Our previous laboratory assays with small volume (500 ml) containers have shown that gravid A. aegypti females were significantly more likely to oviposit in those baited with yeast compared to those with water only30. Subsequent laboratory and semi-field studies in Indiana, USA, as well as small-scale field trials in Trinidad, West Indies, all conducted with large volume ovitraps (7.5 L or 10 L) confirmed a preference to oviposit in those baited with yeast by A. aegypti as well as A. albopictus females34. In this study, we conducted a preliminary, small-scale field trial in neighborhoods around Curepe, Trinidad. Our goal was to obtain information on household access for ovitrap placement, general attractiveness of inactive yeast-baited ovitraps to gravid Aedes females when placed in a natural urban environment, and numbers of eggs laid in individual traps throughout the typical breeding season. These results will be used to facilitate planning for large-scale field trials with active long-lasting yeast formulations currently being developed and tested in laboratory studies.


Treatment block demographics

The three selected Treatment blocks varied in total area from 9,588 to 22,558 m2 (Table 1) and were representative of most blocks in the Curepe study area (Fig. 1). The majority of buildings were private residences (73.7–85.7%), with some apartment complexes and a small number of commercial buildings. Nearly all private residences and apartment complexes were occupied, housing from 70 to 131 total people per block. A survey to identify all potential water-holding containers, irrespective of whether they held water at the time or not, within accessible household compounds that could represent sources for Aedes breeding prior to ovitrap distribution (May 27–29, 2019) identified a broad range of container types, including tanks that could be or were being used for water storage to a wide variety of miscellaneous small containers like flower pots and trays, plastic bottles, and metal cans. Aedes breeding activity observed in these containers was minimal, with only three positive containers observed among containers that were identified across all three Treatment blocks.

Table 1 Demographics for Treatment blocks in Curepe, Trinidad.
Figure 1
figure 1

Map of study area in Curepe, Trinidad, West Indies from July to December 2019. Block areas identifying sites for Control, Vector, and Treatment yeast-baited 10 L ovitrap placement are highlighted. Figure was prepared with Environmental Systems Research Institute (ESRI). "Topographic basemap.” "World Topographic Map." (Sept. 28, 2021). (May 21, 2019).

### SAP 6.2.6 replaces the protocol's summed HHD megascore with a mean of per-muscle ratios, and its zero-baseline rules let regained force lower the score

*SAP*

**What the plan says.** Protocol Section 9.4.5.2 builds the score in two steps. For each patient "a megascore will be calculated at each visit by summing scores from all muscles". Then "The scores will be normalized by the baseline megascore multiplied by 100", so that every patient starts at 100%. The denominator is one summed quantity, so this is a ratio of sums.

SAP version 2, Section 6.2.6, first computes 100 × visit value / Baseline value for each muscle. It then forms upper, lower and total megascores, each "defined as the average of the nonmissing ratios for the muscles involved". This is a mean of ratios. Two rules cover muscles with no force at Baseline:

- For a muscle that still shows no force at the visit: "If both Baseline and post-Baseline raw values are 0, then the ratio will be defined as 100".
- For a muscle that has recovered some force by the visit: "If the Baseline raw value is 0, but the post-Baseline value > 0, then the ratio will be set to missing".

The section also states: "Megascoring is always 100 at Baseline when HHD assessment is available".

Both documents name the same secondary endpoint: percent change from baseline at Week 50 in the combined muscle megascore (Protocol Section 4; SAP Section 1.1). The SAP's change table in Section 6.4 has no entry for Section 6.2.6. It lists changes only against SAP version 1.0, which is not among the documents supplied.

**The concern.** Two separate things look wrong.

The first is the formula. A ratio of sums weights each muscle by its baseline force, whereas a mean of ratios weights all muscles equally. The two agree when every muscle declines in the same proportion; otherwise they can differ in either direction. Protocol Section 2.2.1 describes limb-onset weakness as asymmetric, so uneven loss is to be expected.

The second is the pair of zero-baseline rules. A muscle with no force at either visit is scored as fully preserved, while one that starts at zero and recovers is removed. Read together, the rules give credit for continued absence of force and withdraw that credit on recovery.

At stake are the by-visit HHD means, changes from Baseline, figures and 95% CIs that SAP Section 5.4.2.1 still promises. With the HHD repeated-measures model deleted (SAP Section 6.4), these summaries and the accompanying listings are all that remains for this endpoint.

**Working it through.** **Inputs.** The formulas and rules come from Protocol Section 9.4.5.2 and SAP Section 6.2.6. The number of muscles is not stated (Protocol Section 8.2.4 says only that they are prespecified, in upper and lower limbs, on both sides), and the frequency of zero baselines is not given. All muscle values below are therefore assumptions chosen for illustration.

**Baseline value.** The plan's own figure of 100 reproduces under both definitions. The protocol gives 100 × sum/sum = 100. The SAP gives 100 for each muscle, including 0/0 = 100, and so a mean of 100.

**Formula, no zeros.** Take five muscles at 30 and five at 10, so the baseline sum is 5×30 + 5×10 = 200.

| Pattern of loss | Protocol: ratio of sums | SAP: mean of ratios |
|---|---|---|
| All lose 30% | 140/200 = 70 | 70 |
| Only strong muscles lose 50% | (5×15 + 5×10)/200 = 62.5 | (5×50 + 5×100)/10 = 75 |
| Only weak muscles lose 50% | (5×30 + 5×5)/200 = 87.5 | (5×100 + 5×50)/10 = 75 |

Vector block container surveys

Vector blocks were each surveyed for potential Aedes breeding containers five times during the study (except Block 8 that was not included in the initial June 27–28, 2019 survey) by IVCD staff (Table 2). Total container counts across survey dates for individual Vector blocks varied considerably due to limitations in accessing individual household areas as inhabitants were away when surveys were conducted. The most common container types based on the IVCD categories, were tubs and basins, and small miscellaneous. As observed in the Treatment blocks, Aedes breeding activity was minimal and mainly observed in the most common container types.

Table 2 Potential water containers and type for Vector blocks in Curepe, Trinidad, 2019.

Ovitrap distribution and seasonal egg counts

We collected data on Aedes oviposition in yeast-baited 10 L ovitraps for 23 weeks beginning June 26 and ending December 4. In addition to the 10 traps placed at each of the Control blocks (n = 3) and Vector blocks (n = 3), we were able to eventually place a total of 76 traps across the 3 Treatment blocks. One trap was removed midway during the study due to continued disturbance (block #4), leaving a total of 75 traps (n = 25 across each Treatment block). In addition, data were not collected for some weeks for some individual traps during the study due to disturbance by household pets, general household activities, flooding events, and owner absence. The complete data set is provided in Supplementary Table S1. Individual ovitrap locations and median egg counts/trap across the entire study period are shown for each block area in Fig. 2. Ovitrap placement across Treatment blocks was clearly nonrandom, primarily reflecting inaccessibility to some properties due to resident absence (presumably for work; only seven properties were inaccessible across all three Treatment blocks because the residents declined our request to place and monitor ovitraps on them), but also open mainly grassy areas and commercial buildings where ovitrap placement was unwarranted.